Stories about schools that have banned running, football, and what one source mysteriously called “boisterous play”, are common.
Teachers have said parents demand schools keep their children away from water play, even in shallow playground stream features, or from sand that might dirty shoes and clothes. In such environments, independence is limited, and prohibition is far more common than permission. The prevailing atmosphere is one of caution rather than creativity.
“Play spaces that are too small do cause restrictions to the variety of activities that are possible,” says Nicola Butler, chair of Play England. “For some children football at break time is the highlight of their day at school, so if other activities like running are banned then it is impossible for some children to let off steam.”
Stories about schools that have banned running, football, and what one source called “boisterous play”, are common
At Chisenhale, training and an acceptance of the importance of risk is key, says Ruth Crossan, parent engagement and extended schools manager: “We wanted the children to have enough to do that wasn’t just ball games, and there weren’t enough different spaces for that. We wanted something inspiring and challenging for children.”
“We do very careful and thorough training of playground staff. When we first got [Chisenhill] we only let certain age groups play at certain times of day because they were so excited and so many children were on it. Now it’s less of a novelty.” says Crossan.
“We are quite firm with parents that physical play is an important part of education, and some of these children don’t get many opportunities for physical activities. They aren’t necessarily going to go out and learn how to climb a tree,” Crossan says.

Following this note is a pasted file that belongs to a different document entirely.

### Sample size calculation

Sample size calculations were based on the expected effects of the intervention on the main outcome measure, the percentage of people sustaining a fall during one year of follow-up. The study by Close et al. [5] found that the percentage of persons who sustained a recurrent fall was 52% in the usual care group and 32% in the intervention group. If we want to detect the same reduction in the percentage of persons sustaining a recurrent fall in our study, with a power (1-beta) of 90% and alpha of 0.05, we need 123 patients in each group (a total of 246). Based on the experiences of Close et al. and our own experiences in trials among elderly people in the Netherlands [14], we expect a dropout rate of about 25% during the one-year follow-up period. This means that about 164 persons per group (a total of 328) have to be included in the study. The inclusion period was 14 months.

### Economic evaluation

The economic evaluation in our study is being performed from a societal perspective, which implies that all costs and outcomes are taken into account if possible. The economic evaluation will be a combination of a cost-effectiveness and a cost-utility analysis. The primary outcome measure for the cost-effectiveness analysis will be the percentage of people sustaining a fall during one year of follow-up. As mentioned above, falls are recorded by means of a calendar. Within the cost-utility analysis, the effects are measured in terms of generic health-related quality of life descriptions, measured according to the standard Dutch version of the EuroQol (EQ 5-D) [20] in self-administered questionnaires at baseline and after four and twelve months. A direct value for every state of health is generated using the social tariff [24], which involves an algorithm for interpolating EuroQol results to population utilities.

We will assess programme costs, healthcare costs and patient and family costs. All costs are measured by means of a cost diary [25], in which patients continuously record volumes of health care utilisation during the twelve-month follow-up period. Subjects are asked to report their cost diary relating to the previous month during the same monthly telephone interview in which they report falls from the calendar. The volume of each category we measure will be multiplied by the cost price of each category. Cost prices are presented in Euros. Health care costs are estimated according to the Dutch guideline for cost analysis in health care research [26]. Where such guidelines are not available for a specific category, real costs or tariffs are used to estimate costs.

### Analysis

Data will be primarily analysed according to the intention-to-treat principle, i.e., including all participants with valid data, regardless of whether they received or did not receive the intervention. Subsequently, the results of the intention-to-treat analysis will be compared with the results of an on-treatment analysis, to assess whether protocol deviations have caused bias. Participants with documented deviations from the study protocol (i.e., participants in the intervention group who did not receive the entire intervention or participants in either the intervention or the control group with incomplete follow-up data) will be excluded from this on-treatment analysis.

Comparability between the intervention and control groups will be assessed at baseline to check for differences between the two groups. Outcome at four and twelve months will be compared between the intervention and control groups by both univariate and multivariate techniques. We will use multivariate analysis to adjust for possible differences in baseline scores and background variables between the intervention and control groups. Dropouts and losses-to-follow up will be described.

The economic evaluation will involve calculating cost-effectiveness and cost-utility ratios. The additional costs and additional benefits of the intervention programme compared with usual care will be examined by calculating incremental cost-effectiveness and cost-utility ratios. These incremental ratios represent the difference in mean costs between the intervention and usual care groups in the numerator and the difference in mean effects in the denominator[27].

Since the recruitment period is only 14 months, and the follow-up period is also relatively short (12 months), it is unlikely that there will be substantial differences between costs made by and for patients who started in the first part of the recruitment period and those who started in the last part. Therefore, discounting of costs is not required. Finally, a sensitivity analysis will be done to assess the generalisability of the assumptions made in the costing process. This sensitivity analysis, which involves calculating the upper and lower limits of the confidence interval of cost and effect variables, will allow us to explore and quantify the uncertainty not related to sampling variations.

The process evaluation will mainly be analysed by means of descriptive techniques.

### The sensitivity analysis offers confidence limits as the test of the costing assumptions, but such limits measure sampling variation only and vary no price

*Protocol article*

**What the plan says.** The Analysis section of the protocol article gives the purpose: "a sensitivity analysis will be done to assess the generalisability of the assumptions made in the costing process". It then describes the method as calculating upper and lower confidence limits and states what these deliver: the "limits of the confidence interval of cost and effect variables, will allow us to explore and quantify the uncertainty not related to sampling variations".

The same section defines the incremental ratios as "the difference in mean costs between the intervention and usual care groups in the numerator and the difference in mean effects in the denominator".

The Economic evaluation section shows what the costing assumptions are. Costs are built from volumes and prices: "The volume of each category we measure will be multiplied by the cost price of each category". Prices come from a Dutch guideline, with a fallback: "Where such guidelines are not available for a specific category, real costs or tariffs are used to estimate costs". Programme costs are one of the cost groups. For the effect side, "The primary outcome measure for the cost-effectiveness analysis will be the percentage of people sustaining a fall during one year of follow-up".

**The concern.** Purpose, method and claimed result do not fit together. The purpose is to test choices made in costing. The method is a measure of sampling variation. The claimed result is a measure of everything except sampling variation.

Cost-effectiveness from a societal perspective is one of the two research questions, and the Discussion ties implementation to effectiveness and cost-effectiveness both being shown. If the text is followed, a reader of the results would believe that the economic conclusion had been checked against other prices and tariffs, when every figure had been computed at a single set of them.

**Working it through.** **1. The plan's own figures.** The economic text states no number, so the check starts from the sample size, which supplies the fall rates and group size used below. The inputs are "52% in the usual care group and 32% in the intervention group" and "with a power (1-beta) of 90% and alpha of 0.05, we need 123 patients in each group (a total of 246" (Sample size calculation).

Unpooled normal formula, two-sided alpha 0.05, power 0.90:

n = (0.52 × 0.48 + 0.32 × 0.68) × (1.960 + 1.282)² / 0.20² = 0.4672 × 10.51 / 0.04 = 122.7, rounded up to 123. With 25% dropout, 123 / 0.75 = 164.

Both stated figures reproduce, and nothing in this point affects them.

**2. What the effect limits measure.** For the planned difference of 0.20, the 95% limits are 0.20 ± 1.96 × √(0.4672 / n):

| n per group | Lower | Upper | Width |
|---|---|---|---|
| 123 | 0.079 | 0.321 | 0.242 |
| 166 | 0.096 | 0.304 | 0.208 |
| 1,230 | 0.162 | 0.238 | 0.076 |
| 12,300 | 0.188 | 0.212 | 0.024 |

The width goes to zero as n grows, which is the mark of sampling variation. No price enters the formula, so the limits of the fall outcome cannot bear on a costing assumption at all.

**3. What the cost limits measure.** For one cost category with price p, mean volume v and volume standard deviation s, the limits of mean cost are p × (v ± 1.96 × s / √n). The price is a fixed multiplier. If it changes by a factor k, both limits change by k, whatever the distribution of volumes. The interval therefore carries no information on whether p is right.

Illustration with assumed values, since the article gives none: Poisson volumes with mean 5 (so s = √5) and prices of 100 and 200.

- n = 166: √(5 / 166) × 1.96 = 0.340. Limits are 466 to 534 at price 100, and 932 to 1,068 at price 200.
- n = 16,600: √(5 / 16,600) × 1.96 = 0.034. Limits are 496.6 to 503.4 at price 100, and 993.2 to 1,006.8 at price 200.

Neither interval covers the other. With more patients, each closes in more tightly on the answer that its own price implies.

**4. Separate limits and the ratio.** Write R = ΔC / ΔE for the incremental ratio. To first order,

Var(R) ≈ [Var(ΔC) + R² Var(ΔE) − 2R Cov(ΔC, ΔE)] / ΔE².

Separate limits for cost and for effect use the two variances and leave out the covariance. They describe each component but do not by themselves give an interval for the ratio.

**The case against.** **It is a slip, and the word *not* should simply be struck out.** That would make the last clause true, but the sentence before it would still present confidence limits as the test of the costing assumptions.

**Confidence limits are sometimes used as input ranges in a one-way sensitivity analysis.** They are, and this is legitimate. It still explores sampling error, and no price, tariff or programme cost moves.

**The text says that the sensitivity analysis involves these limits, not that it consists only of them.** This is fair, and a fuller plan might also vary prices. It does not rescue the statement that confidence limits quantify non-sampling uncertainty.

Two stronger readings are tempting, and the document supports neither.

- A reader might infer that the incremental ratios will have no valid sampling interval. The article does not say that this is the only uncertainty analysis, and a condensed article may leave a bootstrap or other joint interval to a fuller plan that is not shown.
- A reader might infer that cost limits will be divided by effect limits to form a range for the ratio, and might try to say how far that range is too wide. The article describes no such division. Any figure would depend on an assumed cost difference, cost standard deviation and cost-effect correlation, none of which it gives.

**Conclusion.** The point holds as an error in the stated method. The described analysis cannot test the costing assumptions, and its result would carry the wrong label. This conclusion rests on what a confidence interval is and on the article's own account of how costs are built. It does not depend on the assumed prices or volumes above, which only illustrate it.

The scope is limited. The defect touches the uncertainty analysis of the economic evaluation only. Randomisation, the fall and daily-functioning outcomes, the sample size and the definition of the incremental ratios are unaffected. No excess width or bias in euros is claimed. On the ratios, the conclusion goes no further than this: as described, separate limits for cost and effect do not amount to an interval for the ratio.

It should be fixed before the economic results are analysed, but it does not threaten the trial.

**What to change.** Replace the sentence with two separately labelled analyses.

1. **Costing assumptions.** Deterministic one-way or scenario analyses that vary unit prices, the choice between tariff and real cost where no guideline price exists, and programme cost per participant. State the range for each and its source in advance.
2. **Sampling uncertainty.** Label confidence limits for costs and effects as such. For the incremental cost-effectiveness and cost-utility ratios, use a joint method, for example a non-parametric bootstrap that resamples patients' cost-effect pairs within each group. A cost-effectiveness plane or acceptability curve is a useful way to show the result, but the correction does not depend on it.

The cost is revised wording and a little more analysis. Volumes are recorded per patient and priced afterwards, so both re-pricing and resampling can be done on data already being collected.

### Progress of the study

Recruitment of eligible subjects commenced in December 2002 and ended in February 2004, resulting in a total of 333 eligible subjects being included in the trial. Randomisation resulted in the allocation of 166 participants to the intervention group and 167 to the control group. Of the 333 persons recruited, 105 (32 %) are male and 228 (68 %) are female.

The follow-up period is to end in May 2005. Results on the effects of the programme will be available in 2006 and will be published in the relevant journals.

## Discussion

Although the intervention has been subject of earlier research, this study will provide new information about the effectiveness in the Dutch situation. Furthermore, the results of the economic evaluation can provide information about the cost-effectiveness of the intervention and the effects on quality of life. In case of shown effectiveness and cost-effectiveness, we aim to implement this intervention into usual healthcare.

In addition to its new structure, Chisenhale has a rooftop space featuring raised flower beds, where children grow herbs, crops (on a miniature scale) and vegetables. On the way to the rooftop, there is a beehive. The school is committed to ensuring its outside space feels as green as possible within its urban setting.
“What we want to say with the playground is that we are a school that invests in more than just lessons”
A lack of space doesn’t have to mean a lack of imagination, says Oliver Woodward, headteacher of Columbia Primary School, whose school is seconds from fashionable restaurants and vegan cafes in London’s Bethnal Green.
When he first became headteacher six years ago, there was almost nothing in the playground, Woodward says.
Since he took over, he has spent around £120,000 overhauling the space, which is now home to two bespoke structures by Adventure Playground Engineers and Erect Architecture, the practice behind the Tumbling Bay playground in the Queen Elizabeth Olympic Park.
Known to Columbia pupils as the Big Structure and the New Structure, they grow like trees from the playground surface, responding to the branches of Ravenscroft Park waving from over the school wall.
“A school playground will be used very intensively for a short period of time every day, which is completely different from a playground in a housing estate”
“With 430 kids, we are one of the schools with the littlest playground size to pupil numbers. What we want to say with the playground is perhaps that we are a school that invests in more than just lessons,” Woodward says.
“I want my school to be designed as carefully and thoughtfully as my home, partly because I spend more time in my school. The look and feel of the school is vital.”